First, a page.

However, the research shows that most socio-cultural divisions (based on origin, gender, level of education) are repeated and that, despite the ubiquity of the written word in prison (the topic developed in an exciting way in the last part). “Places, Links, Books”), examples of “conversion” into reading are rare – especially if we think of the literary connotation of this review. The dominant way of reading in prison is in line with what we know about the tastes and expectations of the working class, favoring realism and authenticity at the expense of fiction and romance; Guided by circumstances, prisoners primarily use books (legal or general information).
Constipation can also have negative effects on reading. It is obvious that these are material conditions: difficulty in concentration due to crowding, noise, discomfort in the cells; but what emerges from the analysis is that in order to be read in prison, one must be able to “find the meaning of the word in what now constitutes a new framework for interpretation.” Thus, the author emphasizes, “certain books over-revive the feeling of deprivation of liberty. The book itself is not an instrument of consolation, as a well-meaning vision may suggest, which makes it a kind of instrument of salvation whose effectiveness is independent of the conditions in which it can be invested. “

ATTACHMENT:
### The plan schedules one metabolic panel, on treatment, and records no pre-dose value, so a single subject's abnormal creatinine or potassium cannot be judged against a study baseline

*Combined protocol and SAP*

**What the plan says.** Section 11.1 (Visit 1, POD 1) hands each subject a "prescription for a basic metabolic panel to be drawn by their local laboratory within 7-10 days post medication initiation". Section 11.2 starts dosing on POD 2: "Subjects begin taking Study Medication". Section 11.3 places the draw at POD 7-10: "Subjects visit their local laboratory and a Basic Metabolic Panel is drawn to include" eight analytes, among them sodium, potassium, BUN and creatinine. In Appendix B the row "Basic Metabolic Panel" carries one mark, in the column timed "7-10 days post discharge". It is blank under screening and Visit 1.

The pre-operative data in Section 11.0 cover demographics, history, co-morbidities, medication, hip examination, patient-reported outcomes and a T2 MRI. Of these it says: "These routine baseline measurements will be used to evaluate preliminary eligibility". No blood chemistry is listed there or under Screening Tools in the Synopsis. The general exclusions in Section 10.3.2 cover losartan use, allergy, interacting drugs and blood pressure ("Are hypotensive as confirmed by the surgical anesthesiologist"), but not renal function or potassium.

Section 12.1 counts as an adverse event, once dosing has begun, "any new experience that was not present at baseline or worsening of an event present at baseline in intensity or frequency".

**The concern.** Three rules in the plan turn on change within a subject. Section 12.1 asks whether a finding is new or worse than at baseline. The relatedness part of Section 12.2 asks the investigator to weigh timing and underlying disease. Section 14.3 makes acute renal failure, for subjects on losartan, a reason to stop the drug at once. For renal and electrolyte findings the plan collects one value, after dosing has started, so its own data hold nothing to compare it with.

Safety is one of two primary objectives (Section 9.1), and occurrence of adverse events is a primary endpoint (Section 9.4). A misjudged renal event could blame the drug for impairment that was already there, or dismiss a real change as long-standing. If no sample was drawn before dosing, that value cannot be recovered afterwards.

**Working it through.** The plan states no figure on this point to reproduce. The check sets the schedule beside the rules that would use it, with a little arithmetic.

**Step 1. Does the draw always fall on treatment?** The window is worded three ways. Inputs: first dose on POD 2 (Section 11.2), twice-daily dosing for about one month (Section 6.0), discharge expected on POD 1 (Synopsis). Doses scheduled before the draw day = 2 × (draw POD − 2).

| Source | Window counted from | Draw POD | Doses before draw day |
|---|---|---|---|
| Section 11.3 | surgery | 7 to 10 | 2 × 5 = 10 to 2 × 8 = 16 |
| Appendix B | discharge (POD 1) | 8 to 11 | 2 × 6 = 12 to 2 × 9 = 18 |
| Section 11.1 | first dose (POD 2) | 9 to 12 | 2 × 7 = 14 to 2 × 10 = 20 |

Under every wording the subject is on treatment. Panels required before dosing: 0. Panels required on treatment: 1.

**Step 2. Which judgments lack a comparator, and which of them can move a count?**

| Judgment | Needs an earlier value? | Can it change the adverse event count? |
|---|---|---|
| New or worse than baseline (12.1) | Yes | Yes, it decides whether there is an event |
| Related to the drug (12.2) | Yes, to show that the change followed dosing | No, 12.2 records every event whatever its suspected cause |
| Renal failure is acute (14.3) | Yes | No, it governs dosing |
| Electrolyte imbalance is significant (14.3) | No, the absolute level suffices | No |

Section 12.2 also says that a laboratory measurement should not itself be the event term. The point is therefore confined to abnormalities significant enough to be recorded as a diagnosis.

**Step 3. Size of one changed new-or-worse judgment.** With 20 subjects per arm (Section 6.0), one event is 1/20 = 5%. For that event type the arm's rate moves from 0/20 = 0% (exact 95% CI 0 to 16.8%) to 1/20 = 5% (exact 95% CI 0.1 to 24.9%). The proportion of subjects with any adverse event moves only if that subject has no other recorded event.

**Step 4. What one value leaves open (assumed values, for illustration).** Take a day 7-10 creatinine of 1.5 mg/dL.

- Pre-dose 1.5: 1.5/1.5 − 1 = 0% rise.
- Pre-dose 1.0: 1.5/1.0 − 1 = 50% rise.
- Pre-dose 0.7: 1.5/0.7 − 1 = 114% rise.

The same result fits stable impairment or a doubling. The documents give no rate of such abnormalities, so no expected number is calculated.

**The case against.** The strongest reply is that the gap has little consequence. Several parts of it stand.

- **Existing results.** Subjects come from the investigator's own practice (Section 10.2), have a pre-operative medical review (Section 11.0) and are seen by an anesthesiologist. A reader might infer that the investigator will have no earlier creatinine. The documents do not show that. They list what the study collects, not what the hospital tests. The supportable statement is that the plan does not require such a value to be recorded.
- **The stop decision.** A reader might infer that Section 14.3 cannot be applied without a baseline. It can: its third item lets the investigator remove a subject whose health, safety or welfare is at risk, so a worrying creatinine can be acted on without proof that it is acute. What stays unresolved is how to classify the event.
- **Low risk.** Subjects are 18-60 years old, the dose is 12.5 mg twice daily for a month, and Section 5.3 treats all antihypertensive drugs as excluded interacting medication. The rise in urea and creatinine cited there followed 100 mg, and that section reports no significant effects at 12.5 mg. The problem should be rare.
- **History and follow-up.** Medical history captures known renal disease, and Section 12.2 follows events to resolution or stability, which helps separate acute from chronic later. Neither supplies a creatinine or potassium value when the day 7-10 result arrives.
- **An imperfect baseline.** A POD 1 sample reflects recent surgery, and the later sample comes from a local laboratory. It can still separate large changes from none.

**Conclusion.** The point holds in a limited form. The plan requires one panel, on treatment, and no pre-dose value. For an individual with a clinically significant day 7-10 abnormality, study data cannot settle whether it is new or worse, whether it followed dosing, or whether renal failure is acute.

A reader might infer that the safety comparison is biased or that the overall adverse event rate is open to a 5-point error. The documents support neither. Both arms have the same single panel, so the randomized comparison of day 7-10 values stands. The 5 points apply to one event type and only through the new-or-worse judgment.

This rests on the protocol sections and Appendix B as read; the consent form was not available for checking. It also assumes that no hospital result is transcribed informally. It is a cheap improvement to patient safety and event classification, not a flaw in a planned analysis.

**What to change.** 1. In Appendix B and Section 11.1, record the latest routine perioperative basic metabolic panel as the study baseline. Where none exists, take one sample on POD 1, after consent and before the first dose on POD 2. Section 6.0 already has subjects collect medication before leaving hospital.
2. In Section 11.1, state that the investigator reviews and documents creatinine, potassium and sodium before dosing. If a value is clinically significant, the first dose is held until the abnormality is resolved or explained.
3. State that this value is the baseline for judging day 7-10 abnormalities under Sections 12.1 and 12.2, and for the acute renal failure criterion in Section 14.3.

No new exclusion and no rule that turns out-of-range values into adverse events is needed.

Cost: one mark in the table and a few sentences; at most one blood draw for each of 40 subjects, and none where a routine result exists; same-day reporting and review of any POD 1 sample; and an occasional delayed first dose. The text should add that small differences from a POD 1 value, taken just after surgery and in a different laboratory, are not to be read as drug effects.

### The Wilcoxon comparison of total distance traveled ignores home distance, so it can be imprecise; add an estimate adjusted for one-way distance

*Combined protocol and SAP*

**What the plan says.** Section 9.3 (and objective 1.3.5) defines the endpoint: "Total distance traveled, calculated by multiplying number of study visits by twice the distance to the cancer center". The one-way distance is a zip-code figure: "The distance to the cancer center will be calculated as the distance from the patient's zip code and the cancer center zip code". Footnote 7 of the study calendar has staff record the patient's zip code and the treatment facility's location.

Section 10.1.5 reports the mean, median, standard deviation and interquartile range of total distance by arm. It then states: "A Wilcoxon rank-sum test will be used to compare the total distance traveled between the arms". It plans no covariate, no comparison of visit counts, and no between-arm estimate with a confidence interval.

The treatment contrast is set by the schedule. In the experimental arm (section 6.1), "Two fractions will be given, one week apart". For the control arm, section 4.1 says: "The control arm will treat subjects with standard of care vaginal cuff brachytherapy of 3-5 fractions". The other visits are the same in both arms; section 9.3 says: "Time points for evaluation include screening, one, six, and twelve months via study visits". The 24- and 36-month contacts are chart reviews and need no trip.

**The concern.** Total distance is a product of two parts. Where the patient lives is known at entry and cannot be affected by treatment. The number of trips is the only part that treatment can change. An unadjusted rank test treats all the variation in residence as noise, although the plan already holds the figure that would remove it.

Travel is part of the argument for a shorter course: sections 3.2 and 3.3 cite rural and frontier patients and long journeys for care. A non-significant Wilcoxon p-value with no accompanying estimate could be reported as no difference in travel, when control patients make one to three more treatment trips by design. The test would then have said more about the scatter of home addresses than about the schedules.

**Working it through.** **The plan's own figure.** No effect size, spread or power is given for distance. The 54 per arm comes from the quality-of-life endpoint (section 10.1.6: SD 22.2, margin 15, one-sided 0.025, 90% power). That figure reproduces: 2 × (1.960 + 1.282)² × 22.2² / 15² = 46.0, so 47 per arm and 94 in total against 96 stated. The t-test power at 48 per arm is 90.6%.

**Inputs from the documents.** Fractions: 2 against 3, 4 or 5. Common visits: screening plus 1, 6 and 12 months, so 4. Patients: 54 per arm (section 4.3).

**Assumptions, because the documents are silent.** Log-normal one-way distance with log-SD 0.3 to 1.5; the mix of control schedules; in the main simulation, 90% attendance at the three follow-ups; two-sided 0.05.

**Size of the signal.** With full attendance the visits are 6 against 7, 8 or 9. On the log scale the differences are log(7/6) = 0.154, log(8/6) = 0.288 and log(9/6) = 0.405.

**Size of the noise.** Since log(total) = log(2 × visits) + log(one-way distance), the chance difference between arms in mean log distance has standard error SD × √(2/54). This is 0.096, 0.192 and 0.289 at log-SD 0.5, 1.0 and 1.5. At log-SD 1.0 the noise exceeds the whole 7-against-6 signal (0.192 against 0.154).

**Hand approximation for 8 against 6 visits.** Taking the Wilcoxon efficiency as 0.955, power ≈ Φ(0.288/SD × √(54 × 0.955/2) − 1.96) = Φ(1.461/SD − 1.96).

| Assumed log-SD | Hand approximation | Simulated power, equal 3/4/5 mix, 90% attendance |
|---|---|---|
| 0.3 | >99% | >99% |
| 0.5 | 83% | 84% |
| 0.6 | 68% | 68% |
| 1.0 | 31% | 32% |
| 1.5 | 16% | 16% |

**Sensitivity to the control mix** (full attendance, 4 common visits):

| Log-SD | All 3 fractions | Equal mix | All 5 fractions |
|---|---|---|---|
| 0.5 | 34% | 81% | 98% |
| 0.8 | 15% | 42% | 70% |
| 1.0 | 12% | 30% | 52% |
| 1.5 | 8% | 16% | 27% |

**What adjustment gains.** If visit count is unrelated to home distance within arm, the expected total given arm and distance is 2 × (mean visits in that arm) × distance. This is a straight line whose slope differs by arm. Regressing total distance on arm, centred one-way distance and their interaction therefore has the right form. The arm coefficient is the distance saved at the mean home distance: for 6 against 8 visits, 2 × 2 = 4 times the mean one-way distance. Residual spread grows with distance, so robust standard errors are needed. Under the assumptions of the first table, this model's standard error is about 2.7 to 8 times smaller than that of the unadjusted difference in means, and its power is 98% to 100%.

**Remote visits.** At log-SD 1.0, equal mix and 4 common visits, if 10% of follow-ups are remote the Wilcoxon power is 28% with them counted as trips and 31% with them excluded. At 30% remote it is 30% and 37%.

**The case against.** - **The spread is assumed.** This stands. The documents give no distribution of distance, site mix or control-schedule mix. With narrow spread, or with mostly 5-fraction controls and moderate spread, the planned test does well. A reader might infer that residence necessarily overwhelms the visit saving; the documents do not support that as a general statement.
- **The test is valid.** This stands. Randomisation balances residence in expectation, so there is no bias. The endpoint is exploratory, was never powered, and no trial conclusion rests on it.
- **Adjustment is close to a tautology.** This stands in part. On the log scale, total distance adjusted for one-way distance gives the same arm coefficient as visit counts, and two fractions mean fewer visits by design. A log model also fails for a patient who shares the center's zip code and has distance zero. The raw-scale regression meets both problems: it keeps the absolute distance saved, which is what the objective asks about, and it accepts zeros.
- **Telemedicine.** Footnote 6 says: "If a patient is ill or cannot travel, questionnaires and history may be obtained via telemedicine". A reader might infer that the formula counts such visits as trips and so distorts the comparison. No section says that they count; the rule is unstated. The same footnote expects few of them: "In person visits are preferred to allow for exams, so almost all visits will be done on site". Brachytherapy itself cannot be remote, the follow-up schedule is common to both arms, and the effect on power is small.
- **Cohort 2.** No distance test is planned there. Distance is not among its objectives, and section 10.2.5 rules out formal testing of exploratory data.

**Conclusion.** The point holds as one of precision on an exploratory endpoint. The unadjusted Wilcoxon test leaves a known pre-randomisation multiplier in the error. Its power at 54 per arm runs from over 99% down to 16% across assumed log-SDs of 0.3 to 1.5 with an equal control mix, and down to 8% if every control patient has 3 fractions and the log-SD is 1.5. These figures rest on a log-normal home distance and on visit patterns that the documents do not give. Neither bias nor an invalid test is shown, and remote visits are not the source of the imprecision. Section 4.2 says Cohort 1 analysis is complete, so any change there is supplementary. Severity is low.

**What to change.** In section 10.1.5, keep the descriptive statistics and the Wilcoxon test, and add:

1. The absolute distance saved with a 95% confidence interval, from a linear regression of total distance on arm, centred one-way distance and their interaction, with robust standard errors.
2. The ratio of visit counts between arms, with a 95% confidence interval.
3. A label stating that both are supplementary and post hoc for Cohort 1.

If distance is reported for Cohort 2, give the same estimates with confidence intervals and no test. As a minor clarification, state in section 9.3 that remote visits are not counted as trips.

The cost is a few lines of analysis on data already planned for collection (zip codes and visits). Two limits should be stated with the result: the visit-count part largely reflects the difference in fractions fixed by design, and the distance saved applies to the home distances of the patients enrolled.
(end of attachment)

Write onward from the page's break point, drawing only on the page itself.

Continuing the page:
Hope and illusion
However, for those who manage to develop an active point of view about their immediate environment, the rites around the beginning of the reading participate in the appropriation of space and the creation of a specific layout, working on the prisoner’s re-conquest of himself.
Prison does not automatically create conditions for equal access to books. As for the exchange of books and around them, Jean-Louis Fabiani admits that prisoners who succeed, contrary to the prison logic that most often favors the balance of power, rediscover the meaning of the game without which sociability is impossible, are a minority, only a few men. For most prisoners, reading is a practice to which the ideas of loneliness and intimacy are quite attached.
Writing, which is intense and takes many forms (diaries, poems, correspondence, etc.), also allows you to maintain connections and openness to the outside world. He is credited with the power to help “survive and justify.” Jean-Louis Fabiani adds: “This hope is also one of the conditions for the circulation of books in prison.”
Maintaining hope, without creating illusions, is a work on a rope dedicated to professionals who want to develop reading in prison. This paper provides insight into its weight and importance.